“We understand the projected threats to our forces are real and that the Air Force has submitted a budget that does not include JSTARS recap. However, completely walking away from this program may prove to be an unacceptable level of risk to our warfighters for this committee,” said Rep. Michael R. Turner (R-Ohio), chairman of the House Armed Services tactical forces subcommittee.

The subcommittee’s ranking Democrat, Rep. Niki Tsongas of Massachussetts, questioned the rationale for terminating the new version of JSTARS. If threats are as serious as they seem, why isn’t the Air Force eliminating its fourth-generation fighters or other reconnaissance systems based on commercial aircraft?

Tsongas also called out the Air Force for downplaying the risks involved with the alternative network plan, “specifically the time risk, the cost risk and potential vulnerability of such a network to jamming or cyber attack,” she said.

Air Force Lt. Gen. Anthony Ierardi, director of force structure, resources, and assessments, said current JSTARS aircraft will stay in service for several more years until the new battle-command network is available. This is projected to happen around 2035.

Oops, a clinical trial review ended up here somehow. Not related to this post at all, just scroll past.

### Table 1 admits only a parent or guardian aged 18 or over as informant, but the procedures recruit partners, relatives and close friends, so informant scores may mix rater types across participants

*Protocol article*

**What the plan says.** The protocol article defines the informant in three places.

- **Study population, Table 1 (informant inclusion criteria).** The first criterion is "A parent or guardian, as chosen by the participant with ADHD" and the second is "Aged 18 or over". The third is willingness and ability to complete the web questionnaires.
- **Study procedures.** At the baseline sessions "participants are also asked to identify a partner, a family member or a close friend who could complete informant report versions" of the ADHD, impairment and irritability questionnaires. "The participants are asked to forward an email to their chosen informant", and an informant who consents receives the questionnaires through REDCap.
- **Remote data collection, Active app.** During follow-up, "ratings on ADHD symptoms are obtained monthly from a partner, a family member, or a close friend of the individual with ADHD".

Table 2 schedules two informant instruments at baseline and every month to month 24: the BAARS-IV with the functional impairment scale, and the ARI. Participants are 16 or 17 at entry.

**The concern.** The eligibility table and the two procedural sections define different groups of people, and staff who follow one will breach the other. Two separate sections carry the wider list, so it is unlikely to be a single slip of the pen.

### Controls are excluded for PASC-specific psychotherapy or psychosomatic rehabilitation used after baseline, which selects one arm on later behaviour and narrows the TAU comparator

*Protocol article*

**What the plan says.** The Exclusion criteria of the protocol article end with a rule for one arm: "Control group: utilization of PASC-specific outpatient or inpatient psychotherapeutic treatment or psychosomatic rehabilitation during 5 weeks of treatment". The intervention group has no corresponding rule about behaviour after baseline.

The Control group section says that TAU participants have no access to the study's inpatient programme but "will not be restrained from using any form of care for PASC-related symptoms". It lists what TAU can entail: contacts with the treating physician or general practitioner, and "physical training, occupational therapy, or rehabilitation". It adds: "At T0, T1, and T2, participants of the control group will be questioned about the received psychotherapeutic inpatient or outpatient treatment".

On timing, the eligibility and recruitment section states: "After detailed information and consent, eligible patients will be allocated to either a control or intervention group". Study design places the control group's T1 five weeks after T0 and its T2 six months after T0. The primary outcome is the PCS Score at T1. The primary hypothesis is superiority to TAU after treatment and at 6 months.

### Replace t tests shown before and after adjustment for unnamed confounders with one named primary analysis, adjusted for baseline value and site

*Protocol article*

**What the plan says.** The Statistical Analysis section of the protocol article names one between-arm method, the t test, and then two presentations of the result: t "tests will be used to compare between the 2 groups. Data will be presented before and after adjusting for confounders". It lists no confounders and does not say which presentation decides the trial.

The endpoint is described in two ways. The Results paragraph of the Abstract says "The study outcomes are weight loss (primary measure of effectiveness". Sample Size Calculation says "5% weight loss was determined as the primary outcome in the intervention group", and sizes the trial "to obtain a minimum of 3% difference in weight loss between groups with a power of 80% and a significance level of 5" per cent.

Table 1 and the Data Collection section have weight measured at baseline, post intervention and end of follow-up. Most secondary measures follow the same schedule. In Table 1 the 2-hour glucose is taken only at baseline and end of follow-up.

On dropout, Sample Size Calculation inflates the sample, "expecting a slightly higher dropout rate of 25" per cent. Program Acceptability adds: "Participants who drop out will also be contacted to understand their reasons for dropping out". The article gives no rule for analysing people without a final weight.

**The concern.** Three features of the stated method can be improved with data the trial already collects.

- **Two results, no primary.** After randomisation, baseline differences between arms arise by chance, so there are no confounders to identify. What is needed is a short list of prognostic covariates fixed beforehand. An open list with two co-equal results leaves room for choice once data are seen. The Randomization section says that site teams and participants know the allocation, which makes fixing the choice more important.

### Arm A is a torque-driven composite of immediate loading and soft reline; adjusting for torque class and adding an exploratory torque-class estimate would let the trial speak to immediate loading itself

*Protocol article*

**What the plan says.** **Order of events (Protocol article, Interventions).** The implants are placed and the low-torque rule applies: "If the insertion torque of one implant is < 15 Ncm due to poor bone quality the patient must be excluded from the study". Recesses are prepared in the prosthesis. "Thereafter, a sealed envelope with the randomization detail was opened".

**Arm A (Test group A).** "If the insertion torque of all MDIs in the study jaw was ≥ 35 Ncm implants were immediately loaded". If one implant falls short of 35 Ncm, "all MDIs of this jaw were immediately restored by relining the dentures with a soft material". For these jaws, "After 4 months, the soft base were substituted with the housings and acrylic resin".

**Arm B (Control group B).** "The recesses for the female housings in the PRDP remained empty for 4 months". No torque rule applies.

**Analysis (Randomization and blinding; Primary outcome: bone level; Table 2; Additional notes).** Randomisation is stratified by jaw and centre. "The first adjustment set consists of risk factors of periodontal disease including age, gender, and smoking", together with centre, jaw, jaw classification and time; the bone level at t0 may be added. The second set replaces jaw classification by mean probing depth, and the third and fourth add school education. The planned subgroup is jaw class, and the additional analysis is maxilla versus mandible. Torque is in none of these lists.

“I acknowledge your concern with the timeline,” said Ierardi. The plan includes a “graceful degradation” in the numbers of JSTARS while the battle-management network is being developed.

The U.S. Air Force operates a fleet of 17 JSTARS aircraft that the service says could be easily shot down by a near-peer adversary such as Russia or China. Credit: U.S. Air Force/Staff Sgt. Michael Battles
The U.S. Air Force operates a fleet of 17 JSTARS aircraft that the service says could be easily shot down by a near-peer adversary such as Russia or China. Credit: U.S. Air Force/Staff Sgt. Michael Battles